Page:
A balance sheet is a company’s financial statement that provides information about a company’s assets, finances as well as the amount invested by its owners. In simple words, a balance sheet of a company is supposed to have in and out of the company’s financial status including how much has it earned, how much has it spent from the earnings, how much of it is left or have they spent more than they have earned. Covered ahead are the technical aspects of balance sheets and its significance in the stock markets.
Balance sheets are the A-to-Z of a company’s financial status. They contain detailed information on the company’s assets (what it owns) and liabilities (what it owes). Companies generally publish their balance sheets on the last day of the fiscal quarter. It is imperative in conducting fundamental analysis or calculating financial ratios and is used along with other important financial statements such as the income statement and statement of cash flows.
Whenever a company publishes its quarterly results, you will see two types of balance sheets that a company publishes: standalone and consolidated. The difference between them is very simple. Standalone balance sheets are those that have collated the statement of only the holding company whereas consolidated balance sheets indicate the financials of the holding company along with its subsidiary companies as well.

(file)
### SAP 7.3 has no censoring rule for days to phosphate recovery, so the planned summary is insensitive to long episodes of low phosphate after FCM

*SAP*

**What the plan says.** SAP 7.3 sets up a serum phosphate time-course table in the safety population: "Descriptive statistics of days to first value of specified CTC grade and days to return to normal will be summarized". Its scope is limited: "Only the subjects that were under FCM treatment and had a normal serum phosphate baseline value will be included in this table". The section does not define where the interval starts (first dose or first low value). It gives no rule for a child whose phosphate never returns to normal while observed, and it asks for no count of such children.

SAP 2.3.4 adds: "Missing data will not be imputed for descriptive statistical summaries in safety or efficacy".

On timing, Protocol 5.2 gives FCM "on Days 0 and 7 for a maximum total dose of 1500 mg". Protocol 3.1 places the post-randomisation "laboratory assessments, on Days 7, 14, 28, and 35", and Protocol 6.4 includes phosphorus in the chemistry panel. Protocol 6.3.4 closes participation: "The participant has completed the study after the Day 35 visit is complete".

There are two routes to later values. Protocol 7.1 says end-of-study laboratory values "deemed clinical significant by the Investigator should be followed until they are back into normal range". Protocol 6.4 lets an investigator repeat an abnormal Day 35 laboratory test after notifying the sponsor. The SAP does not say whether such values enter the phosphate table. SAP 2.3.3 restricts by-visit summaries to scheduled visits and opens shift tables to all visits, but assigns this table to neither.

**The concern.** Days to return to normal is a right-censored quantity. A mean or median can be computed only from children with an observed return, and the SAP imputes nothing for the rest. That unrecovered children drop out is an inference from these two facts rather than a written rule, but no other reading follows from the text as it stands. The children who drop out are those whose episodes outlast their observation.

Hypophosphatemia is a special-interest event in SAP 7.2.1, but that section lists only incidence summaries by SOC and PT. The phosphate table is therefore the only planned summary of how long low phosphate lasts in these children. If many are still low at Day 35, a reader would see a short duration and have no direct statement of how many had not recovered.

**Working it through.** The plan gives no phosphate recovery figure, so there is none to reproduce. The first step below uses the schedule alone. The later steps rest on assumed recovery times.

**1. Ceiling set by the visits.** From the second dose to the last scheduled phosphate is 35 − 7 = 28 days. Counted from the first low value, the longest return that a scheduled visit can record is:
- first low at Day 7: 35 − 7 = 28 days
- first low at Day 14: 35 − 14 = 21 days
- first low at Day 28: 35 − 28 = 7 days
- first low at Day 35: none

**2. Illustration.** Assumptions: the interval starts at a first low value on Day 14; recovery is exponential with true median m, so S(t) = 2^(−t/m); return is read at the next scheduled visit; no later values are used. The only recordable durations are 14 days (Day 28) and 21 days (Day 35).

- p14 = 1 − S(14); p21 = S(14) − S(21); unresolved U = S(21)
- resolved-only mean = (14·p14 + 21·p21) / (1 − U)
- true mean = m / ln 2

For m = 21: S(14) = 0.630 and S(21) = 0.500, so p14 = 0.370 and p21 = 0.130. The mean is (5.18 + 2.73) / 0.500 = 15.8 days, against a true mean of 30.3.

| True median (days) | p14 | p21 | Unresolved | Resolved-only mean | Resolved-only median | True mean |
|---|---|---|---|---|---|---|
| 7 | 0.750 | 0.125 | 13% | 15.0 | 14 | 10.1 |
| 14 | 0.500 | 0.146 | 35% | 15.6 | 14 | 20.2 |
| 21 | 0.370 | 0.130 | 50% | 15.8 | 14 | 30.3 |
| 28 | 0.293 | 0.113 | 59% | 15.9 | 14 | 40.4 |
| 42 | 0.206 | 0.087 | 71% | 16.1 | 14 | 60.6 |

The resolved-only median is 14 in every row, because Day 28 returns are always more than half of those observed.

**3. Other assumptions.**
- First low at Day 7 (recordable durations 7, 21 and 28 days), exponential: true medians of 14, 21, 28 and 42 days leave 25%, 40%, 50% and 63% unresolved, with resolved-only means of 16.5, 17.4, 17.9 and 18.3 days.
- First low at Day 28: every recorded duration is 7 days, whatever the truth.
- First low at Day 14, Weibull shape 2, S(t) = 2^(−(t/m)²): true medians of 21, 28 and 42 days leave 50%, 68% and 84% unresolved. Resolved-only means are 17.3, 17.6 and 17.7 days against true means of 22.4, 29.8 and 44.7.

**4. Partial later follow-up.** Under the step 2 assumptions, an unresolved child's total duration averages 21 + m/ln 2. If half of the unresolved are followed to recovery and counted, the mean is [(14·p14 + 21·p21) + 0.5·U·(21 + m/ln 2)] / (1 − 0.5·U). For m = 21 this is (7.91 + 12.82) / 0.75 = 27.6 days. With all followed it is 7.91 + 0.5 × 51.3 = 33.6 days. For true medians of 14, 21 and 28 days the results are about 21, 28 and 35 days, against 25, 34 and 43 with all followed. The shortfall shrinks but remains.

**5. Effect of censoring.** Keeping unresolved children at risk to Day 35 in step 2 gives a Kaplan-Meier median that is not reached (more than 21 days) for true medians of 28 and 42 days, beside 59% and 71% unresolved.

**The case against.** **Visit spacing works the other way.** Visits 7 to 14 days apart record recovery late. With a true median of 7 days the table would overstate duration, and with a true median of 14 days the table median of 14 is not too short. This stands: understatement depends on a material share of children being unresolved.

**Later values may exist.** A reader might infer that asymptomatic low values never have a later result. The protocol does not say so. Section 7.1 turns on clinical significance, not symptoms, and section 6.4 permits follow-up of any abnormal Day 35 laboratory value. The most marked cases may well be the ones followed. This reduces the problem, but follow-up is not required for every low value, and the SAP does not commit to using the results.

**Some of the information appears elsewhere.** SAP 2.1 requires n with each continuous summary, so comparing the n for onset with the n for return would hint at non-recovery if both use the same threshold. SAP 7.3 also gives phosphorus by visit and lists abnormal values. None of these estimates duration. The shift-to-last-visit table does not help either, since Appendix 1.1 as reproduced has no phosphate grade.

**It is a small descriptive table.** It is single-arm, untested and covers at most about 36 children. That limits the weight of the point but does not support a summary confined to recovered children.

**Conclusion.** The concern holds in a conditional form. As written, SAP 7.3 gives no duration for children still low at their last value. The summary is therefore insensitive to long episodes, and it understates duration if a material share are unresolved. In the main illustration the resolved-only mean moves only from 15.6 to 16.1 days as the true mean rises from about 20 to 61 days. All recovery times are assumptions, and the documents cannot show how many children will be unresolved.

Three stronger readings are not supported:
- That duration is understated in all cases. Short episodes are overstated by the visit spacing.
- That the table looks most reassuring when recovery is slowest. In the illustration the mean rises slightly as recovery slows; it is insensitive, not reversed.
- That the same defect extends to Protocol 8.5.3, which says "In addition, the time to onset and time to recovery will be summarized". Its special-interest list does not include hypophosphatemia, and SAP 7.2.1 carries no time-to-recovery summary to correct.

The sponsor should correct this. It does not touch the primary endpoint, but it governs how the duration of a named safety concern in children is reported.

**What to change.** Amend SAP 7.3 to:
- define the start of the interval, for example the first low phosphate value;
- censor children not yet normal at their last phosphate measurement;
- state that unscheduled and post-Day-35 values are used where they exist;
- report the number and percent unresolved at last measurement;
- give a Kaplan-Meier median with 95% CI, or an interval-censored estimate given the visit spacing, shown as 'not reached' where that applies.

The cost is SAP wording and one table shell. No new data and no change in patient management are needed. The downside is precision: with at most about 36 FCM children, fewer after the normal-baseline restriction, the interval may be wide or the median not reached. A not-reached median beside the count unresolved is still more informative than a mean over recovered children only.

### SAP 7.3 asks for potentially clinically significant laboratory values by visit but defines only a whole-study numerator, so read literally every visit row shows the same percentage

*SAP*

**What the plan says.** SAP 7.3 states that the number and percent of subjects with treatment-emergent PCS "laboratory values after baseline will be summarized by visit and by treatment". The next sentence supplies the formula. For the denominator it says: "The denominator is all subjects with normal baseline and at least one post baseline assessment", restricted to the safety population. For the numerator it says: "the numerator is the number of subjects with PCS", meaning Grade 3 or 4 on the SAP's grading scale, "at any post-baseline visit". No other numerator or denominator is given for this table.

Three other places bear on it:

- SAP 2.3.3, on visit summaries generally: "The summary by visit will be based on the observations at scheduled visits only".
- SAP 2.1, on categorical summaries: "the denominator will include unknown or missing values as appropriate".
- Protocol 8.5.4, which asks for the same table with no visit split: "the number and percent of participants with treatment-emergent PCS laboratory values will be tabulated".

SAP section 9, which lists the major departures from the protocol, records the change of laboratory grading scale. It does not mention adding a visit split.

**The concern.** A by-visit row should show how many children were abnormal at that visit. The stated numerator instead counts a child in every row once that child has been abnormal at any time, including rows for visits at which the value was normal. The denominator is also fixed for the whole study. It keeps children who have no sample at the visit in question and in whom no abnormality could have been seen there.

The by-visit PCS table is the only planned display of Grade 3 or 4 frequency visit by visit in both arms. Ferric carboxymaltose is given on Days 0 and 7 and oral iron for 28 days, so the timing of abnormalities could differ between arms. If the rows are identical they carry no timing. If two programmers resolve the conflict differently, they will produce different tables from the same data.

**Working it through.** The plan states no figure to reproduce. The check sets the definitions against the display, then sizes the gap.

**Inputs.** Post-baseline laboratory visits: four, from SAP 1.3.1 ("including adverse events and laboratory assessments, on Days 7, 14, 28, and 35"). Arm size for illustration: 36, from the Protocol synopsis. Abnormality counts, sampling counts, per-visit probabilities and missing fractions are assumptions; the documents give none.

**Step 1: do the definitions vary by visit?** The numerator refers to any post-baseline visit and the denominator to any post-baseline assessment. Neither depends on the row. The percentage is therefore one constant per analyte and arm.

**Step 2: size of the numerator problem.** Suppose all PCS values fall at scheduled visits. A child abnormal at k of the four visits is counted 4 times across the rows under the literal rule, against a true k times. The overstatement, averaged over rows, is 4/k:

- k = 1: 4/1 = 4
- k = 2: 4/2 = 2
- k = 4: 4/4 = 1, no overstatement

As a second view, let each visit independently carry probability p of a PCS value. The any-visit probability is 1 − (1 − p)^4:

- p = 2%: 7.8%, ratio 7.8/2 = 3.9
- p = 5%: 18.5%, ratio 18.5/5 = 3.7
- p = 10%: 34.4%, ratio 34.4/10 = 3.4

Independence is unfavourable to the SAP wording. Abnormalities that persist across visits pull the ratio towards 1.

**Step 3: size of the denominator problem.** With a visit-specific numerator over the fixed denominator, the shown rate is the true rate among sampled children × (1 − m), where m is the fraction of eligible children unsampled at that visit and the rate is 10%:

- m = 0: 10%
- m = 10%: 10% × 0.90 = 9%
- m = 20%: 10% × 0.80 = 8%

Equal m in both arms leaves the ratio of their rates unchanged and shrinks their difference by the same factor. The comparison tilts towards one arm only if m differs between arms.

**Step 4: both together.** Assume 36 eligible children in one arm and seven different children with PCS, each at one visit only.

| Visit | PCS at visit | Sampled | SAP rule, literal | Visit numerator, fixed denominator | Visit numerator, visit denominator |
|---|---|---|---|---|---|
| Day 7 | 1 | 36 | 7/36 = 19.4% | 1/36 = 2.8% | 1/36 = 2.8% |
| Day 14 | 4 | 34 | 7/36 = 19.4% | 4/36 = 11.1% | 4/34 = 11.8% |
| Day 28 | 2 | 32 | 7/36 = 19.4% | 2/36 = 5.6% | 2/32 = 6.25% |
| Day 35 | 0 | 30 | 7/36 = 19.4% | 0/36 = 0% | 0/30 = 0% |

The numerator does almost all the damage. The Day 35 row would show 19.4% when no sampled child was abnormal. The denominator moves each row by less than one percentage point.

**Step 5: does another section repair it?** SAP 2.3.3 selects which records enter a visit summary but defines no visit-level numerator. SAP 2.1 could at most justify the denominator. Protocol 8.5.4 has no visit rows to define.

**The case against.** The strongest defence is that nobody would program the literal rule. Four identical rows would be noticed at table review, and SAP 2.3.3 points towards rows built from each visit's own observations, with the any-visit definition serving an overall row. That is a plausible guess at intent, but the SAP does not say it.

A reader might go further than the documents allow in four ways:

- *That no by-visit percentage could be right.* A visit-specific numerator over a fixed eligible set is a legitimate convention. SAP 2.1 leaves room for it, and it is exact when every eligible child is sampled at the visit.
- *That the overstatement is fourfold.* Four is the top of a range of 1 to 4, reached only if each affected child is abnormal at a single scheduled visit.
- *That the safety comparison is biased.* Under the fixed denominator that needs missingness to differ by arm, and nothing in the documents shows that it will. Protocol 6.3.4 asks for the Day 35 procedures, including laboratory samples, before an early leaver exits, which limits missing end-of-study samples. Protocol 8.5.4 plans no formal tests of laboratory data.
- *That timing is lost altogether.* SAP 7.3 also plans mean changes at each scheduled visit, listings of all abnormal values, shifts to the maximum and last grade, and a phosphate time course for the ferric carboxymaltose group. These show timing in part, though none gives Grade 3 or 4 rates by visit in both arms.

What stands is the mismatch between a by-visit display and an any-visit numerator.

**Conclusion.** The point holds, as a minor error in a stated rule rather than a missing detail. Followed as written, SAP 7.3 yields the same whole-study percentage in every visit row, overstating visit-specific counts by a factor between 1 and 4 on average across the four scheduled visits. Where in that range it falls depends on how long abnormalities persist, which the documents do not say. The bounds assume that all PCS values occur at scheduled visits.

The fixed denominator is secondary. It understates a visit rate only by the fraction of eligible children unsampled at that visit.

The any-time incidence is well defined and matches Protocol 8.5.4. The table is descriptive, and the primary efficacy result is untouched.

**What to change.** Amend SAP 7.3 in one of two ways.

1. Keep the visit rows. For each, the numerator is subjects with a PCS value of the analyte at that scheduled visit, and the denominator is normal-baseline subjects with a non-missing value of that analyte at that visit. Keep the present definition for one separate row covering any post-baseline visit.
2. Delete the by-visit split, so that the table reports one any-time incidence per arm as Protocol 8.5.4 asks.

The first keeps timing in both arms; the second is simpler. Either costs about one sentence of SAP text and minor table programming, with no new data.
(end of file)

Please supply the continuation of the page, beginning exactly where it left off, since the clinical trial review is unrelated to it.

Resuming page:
Is it Mandatory for Companies to Publish Balance Sheets?
Yes. According to the Companies Act, 2013, every company has to publish its audited balance sheet annually. In practice, companies may do it at the end of every quarter and once annually. Fundamentally, if a company wants, it can publish its balance sheet daily as well. Some companies, especially banks, are required to publish it (audited or unaudited) quarterly.
The balance sheet accounts whatever money that comes into the company stays and leaves the company in any form: be it tangible or intangible. Given below are the major subheads of the same which will make it easier for you to grasp the balance sheet format.
Current assets are those assets that can be liquidated in a short period of time. In other words, assets for those you can get money/income faster by selling or liquidating them in any manner fall under this heading. Examples of such assets include inventories, trade receivables, cash and more.
Non-current assets: Broadly, non-current assets are those that are there with the company for a fairly long period of time. Examples of non-current assets include fixed assets. Fixed assets have few categories under it like tangible assets (machinery, vehicles and likewise), intangible assets like goodwill, long term loans and many others.
With liabilities, there are two broad categories and one of the most important ones that carry a lot of significance in a company’s balance sheet is shareholder’s equity.
Shareholders equity: Shareholder’s equity is the shareholder’s residual claim to a company’s value after the company has paid off its liabilities.
Shareholder’s equity= Assets-Liabilities
SE basically can indicate the book value of a company.